Dr Ranawat operated on two more patients the same day and is scheduled to perform 14 more such surgeries in the next three days. In New York, he takes up to six patients a day. He starts at 0700 and ends his day at 1800.

It took us 43 minutes to operate on the PM. Most doctors take 60 to 90 minutes for a surgery like this but, when you have the experience of more than 3,000 operations behind you, I guess things are different.

0955 to 1040: The doctors hardly spoke to the prime minister when the surgery was in progress. Dr Gupte kept the PM engaged. He was given some sedatives. He was a model patient. The best part of the whole event was that the prime minister never behaved like a prime minister. None of his gestures indicated he was a VVIP patient. There were no airs, no tantrums, no nagging relatives, no complaints. The only thing which affected me was his chaste Hindi. We speak Bambaiya Hindi whereas he converses in shudh Hindi. I was afraid to reply to him in Hindi.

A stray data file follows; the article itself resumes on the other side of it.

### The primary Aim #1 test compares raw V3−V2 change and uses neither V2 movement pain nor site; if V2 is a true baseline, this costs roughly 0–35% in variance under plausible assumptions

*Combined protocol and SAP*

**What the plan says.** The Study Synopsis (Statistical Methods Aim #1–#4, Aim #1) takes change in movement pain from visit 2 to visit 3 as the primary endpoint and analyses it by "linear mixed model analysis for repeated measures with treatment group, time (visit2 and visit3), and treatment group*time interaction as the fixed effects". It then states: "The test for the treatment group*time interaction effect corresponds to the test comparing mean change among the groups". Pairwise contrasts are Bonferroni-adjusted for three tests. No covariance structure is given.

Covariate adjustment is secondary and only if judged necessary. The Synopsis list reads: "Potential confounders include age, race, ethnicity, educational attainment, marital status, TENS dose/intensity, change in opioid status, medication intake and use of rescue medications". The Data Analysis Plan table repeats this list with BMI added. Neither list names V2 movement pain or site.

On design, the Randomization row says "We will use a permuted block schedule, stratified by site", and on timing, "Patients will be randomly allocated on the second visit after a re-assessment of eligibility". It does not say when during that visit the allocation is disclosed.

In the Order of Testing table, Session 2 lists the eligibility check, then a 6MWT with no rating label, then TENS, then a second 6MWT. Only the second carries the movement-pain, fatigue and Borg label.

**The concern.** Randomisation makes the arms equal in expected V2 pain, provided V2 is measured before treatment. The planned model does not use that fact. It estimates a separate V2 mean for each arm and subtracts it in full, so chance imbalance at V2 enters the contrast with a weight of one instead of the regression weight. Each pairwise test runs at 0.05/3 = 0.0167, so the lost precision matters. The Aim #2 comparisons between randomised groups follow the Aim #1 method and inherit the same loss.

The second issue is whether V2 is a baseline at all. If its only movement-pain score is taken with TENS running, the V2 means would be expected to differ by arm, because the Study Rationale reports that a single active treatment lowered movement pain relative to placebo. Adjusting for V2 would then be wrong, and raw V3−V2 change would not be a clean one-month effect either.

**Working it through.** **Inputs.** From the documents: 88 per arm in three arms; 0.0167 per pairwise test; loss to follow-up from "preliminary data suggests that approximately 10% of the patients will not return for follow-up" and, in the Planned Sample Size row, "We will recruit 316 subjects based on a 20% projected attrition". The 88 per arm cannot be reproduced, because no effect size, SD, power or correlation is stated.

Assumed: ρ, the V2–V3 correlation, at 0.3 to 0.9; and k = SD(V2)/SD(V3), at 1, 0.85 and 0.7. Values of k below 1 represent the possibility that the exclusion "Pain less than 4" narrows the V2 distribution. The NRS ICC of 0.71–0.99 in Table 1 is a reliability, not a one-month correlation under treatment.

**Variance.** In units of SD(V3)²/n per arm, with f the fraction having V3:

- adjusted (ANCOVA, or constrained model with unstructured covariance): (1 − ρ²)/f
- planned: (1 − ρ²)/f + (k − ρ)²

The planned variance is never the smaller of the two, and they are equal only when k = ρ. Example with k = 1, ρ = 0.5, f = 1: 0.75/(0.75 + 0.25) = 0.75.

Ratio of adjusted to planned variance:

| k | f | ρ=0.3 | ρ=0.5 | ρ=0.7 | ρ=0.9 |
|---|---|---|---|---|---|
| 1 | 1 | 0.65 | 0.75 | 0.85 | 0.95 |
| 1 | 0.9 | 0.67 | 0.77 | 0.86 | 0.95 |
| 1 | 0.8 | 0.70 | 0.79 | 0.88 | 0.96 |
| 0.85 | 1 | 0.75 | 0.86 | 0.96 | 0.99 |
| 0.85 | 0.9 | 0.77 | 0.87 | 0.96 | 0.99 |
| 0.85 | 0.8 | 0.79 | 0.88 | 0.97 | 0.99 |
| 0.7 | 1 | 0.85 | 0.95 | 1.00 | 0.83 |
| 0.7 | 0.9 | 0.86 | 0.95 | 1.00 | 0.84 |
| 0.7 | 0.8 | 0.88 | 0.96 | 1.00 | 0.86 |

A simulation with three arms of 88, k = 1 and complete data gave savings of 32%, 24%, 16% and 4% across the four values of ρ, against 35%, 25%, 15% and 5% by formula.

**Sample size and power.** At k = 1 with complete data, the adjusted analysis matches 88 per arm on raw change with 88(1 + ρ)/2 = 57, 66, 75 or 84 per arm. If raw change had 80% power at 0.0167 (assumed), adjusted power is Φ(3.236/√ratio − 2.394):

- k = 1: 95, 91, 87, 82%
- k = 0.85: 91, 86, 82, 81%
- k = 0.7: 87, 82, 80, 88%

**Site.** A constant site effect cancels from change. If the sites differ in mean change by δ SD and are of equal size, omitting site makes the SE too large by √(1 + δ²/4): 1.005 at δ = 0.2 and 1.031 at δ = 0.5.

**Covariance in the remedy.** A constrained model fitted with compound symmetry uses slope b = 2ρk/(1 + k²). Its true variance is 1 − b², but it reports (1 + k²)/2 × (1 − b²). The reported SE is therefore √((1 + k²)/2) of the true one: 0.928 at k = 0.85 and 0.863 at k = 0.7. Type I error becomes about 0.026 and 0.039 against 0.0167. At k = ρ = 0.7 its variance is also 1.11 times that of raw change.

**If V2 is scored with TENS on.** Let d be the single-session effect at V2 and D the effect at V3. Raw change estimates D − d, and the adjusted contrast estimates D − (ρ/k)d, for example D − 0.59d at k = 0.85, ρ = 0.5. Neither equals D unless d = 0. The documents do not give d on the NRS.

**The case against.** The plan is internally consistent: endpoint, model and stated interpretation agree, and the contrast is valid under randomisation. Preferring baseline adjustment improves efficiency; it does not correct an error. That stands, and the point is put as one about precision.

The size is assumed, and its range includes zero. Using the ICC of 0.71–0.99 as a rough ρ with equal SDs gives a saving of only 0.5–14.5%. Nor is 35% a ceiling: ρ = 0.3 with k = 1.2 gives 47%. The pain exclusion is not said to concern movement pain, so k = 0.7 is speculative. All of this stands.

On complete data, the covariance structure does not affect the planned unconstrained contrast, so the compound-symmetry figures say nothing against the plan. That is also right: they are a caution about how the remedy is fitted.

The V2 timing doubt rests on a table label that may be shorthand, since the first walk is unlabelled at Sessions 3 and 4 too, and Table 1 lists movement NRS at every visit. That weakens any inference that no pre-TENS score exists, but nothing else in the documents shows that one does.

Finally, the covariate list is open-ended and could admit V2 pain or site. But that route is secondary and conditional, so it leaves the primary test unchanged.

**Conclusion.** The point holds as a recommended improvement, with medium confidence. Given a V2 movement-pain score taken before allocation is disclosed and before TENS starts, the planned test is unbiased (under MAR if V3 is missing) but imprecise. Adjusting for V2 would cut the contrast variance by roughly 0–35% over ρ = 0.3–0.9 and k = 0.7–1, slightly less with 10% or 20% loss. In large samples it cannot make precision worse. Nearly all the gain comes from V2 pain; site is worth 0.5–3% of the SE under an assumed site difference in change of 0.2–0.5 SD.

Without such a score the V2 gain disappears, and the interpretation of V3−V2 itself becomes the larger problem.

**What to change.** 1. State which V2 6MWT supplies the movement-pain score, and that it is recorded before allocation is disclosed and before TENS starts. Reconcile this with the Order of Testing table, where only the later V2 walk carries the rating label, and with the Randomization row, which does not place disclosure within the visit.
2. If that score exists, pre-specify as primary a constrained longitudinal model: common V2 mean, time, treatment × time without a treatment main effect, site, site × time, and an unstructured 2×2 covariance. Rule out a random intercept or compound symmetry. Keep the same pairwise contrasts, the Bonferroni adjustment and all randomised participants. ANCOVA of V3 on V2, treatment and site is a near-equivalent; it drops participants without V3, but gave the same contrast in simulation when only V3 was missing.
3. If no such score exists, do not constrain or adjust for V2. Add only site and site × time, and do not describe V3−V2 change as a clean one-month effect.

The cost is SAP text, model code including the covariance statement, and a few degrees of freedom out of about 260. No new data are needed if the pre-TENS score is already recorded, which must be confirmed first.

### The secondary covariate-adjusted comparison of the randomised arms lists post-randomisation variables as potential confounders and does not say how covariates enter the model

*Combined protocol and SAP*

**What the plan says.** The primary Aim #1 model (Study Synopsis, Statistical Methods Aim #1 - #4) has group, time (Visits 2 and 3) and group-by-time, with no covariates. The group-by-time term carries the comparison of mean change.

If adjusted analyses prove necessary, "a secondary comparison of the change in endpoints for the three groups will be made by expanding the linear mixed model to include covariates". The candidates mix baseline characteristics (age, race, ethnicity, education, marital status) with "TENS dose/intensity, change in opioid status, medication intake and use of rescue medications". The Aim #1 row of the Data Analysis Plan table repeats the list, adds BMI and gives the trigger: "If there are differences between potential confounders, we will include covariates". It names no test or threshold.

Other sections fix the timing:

The operation began when Dr Ranawat cut the skin and opened the joint. The knee cap was on the lower side. He checked the joint. He did the shaving with the help of an instrument. He then took the trial joint from the tray. Just like we try out different shirt sizes till we find one that fits, surgeons try out the different joint sizes on the patient's knees. There are standardised joints available and we keep all the sizes ready before an operation. Dr Ranawat put the trial joint in between the bones, moved the patient's leg and then tried again. He corrected the size and decided to go for the final operation. He took up the regular size from the tray, the real joint. He put it between the bones and secured it with white cement.